Tuesday, October 9, 2007

What is "worldliness" anyway?

Romans 12:2“Do not be conformed to this world, but be transformed by the renewal of your mind, that by testing you may discern what is the will of God, what is good and acceptable and perfect.”

2 Corinthians 6:17 “Therefore go out from their midst, and be separate from them, says the Lord, and touch no unclean thing; then I will welcome you,”

2 Corinthians 7:1“Since we have these promises, beloved, let us cleanse ourselves from every defilement of body and spirit, bringing holiness to completion in the fear of God.”

1 John 2:15-17 - “Do not love the world or the things in the world. If anyone loves the world, the love of the Father is not in him. For all that is in the world— the desires of the flesh and the desires of the eyes and pride in possessions—is not from the Father but is from the world. And the world is passing away along with its desires, but whoever does the will of God abides forever.

Luke 11:39-40And the Lord said to him, “Now you Pharisees cleans the outside of the cup and of the dish, but inside you are full of greed and wickedness. You fools! Did not he who made the outside make the inside also?”

I’ve been in Fundamentalism most of my life and, until the last 5 years or so, I’ve always known what “worldly” looked like. It was actually a fairly comfortable position to be in…I could take one look at somebody and tell you if they were “worldly” or not. Perhaps it was their hair style, or a man’s facial hair, or a particular style of clothing. Maybe it was an ear ring or a tattoo. Maybe it was the music I caught them listening to, or the church that they attended…worldly was essentially anything that was different from me.

In Fundamentalism we’ve always had it down pat. As a guy I had to do the following to avoid the tag of “worldliness”:

  • Keep my hair cut short and combed out of my face – nothing on the ears or collar.
  • Keep my shoes tied (80's) and my pants pulled up (today).
  • Wear a belt (even if you don't need one).
  • Tuck in my shirt (even if it was t-shirt).
  • Keep my face clean shaved.
  • Don’t listen to loud music…..
In essence, by simply looking a certain way, I was guaranteed to avoid being accused of wearing that mantle of worldliness. This is the way I got by for most of my life, but then something changed.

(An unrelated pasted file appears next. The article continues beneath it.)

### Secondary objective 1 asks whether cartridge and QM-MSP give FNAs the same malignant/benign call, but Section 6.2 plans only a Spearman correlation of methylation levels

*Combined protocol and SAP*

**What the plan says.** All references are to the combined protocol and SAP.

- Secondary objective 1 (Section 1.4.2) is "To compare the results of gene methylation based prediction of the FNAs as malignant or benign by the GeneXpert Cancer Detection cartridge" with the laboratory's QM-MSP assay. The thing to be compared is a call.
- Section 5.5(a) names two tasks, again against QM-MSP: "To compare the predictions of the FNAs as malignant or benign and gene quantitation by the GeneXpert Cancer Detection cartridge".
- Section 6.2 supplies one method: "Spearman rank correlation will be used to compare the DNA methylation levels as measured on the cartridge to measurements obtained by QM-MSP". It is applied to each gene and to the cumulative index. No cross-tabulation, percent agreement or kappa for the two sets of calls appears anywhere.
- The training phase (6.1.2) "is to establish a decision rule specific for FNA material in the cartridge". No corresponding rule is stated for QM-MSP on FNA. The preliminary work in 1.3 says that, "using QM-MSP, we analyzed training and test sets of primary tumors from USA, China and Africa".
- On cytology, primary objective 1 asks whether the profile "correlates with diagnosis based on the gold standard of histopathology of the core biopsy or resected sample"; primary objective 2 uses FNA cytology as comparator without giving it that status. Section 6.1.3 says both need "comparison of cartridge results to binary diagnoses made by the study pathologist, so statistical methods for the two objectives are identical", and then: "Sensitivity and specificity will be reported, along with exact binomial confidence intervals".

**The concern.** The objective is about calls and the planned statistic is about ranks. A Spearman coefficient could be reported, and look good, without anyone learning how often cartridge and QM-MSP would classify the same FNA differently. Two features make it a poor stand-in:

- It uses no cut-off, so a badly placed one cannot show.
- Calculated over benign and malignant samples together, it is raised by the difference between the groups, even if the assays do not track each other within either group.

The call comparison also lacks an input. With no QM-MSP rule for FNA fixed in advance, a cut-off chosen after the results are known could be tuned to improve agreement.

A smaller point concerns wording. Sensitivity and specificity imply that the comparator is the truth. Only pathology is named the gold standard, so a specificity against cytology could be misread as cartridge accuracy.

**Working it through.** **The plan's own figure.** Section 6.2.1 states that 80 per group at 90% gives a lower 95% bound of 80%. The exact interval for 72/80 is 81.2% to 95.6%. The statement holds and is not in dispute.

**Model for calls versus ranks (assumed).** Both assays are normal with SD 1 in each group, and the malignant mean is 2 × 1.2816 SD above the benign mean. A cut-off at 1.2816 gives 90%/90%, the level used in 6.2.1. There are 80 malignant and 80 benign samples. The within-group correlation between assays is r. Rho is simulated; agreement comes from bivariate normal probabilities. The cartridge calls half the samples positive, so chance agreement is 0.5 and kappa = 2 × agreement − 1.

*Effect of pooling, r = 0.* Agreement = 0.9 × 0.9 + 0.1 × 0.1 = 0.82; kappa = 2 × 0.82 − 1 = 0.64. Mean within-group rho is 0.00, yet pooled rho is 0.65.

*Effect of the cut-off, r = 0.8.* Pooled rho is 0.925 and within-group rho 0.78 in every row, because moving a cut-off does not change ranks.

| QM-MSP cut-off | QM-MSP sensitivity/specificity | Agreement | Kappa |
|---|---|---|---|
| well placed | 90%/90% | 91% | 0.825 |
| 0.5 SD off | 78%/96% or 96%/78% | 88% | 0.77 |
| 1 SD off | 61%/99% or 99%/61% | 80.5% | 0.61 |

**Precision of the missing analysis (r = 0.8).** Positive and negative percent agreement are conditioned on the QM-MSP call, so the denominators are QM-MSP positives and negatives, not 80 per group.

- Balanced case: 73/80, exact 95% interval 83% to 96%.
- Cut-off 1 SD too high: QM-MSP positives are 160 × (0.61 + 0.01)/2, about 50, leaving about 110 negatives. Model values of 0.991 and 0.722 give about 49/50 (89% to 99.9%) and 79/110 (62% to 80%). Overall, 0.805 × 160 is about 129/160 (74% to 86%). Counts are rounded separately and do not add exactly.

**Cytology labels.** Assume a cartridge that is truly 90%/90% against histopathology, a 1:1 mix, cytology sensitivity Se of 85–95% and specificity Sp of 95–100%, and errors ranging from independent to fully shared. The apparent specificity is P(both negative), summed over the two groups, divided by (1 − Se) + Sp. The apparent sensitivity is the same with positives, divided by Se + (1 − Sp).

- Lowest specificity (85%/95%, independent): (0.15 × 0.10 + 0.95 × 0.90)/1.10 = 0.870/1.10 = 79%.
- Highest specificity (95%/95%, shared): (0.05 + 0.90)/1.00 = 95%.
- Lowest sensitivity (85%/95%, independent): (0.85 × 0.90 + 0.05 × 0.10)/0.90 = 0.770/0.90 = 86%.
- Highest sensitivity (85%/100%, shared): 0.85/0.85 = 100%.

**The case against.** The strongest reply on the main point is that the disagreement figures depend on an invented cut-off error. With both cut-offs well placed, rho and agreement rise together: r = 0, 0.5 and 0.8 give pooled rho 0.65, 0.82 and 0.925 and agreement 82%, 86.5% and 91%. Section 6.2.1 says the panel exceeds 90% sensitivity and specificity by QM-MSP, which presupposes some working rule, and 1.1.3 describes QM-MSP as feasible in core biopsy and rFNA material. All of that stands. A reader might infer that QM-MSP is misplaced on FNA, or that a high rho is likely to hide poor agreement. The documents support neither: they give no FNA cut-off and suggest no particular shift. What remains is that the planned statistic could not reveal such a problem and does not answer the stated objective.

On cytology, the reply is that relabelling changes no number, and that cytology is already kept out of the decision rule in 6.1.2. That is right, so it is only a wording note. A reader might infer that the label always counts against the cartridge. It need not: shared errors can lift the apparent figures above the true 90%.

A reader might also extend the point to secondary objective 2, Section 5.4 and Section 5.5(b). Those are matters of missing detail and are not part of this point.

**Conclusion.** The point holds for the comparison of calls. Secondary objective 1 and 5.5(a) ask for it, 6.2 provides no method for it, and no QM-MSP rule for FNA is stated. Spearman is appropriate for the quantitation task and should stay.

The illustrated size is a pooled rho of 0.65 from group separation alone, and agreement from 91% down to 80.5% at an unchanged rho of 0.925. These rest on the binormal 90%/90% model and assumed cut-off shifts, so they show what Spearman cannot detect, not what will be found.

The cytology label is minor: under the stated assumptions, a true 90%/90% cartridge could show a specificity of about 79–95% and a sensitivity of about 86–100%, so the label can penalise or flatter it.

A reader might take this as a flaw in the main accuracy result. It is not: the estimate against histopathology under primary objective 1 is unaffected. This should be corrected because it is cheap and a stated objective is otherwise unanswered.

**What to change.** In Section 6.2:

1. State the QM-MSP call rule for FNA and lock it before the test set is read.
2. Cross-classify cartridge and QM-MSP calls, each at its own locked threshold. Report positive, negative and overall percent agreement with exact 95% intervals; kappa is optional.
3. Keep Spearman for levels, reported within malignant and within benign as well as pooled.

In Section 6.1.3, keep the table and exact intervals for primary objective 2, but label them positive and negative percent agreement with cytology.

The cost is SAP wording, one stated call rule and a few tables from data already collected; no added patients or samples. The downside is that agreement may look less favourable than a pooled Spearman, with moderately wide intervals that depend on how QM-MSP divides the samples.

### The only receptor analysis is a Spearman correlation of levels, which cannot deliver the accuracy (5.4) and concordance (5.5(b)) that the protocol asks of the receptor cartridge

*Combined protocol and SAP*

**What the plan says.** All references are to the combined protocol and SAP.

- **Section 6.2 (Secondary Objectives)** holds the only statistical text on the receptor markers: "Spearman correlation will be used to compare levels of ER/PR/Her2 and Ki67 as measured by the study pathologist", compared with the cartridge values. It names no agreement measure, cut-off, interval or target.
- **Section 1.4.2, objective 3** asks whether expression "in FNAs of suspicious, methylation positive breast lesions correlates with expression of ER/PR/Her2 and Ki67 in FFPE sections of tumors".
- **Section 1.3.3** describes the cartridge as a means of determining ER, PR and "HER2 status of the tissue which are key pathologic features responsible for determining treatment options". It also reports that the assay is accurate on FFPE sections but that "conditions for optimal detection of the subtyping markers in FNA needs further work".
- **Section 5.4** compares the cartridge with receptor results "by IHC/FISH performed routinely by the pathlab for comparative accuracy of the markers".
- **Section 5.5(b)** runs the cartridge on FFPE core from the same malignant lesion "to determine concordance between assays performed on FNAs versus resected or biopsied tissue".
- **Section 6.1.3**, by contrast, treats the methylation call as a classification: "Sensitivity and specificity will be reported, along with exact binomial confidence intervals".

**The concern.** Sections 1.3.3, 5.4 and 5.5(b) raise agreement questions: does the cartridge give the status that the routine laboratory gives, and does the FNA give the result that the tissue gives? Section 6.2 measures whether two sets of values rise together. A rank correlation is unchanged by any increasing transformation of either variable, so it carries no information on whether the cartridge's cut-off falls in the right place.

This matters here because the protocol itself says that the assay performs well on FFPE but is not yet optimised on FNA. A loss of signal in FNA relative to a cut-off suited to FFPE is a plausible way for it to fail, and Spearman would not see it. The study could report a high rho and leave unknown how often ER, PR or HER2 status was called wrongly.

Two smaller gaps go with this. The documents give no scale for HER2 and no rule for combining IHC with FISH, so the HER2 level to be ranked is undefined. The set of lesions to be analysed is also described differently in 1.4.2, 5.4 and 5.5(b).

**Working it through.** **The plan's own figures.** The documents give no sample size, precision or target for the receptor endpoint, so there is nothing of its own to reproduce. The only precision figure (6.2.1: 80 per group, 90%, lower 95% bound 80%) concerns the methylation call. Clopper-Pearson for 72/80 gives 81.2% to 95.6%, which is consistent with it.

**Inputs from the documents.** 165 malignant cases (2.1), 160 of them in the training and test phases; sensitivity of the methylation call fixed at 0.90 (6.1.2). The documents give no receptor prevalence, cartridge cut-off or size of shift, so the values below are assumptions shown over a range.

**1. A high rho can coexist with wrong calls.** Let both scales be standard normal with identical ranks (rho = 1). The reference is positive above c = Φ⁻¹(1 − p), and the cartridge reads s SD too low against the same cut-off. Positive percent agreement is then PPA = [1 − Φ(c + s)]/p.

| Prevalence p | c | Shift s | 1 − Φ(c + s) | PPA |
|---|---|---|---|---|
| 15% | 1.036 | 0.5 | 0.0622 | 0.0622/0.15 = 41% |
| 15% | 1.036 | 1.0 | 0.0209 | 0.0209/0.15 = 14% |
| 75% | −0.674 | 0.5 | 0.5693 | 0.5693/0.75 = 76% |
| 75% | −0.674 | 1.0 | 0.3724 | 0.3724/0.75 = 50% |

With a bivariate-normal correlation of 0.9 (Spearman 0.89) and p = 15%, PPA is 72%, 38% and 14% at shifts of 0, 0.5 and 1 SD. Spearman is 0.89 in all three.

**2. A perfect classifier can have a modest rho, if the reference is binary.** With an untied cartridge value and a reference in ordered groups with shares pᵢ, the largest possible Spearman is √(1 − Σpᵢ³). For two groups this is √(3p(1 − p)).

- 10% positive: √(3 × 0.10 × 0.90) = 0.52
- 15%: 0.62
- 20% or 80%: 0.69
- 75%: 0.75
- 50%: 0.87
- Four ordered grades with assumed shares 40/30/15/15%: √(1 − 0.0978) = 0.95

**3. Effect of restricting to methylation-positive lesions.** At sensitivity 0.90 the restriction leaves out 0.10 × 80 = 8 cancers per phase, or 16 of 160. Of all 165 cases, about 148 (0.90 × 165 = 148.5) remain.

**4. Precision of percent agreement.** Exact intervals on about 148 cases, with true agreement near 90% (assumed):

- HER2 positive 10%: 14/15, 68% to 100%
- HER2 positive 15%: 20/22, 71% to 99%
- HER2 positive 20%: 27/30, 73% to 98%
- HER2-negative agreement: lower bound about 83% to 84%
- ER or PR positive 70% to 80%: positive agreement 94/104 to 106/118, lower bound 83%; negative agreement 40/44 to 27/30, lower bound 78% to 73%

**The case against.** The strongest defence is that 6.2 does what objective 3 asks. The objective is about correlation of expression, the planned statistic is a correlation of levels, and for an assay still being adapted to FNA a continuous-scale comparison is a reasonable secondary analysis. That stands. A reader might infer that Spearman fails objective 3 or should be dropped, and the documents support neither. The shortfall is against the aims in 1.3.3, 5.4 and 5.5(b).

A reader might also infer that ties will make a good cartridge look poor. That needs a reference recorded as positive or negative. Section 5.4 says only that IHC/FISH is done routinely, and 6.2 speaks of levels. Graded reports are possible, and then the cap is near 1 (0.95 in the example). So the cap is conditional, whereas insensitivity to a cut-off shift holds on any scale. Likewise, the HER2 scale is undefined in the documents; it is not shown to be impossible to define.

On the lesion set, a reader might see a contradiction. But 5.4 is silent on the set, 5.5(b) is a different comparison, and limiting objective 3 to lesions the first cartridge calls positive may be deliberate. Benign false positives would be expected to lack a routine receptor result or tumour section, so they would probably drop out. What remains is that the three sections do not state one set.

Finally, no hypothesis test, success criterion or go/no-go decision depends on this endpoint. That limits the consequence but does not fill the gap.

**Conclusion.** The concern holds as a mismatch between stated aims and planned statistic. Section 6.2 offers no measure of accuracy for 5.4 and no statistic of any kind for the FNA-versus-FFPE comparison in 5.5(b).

I’m not going to go into details of what happened (I’ve touched on those things off and on elsewhere on this blog), but I’ll tell you about a couple of situations that happened some time ago that I never quite got over. When I was 19 or 20 years old, I had dropped out of college due to a lack of money. During the ensuing semester, I worked at a small church – leading the music and youth programs – and worked several other jobs in order to save up some money and…..grew my first goatee. The goatee was really rather pathetic, but I was proud of it. It went pretty well with my new sideburns (they came all the way to the bottom of my ears – prior to that I’d cut them completely off so as to avoid the look of worldliness). I grew the goatee and sideburns, not as an act of rebellion, but simply because I wanted to – I thought it was a nice look. Some time later, while visiting friends, I found out that some folks had been praying for me. “That’s nice”, I thought. When I asked what they were praying about, the answer kind of stopped me in my tracks. Due to my “appearance”, specifically my choices in facial hair, some people had come to the conclusion that I was in rebellion and running from God. There was even a pretty good rumor going that I was singing in a “hard rock” group! Beginning with that insane incident (that has stuck with me for 15 years now) I began to question what this thing called worldliness really is.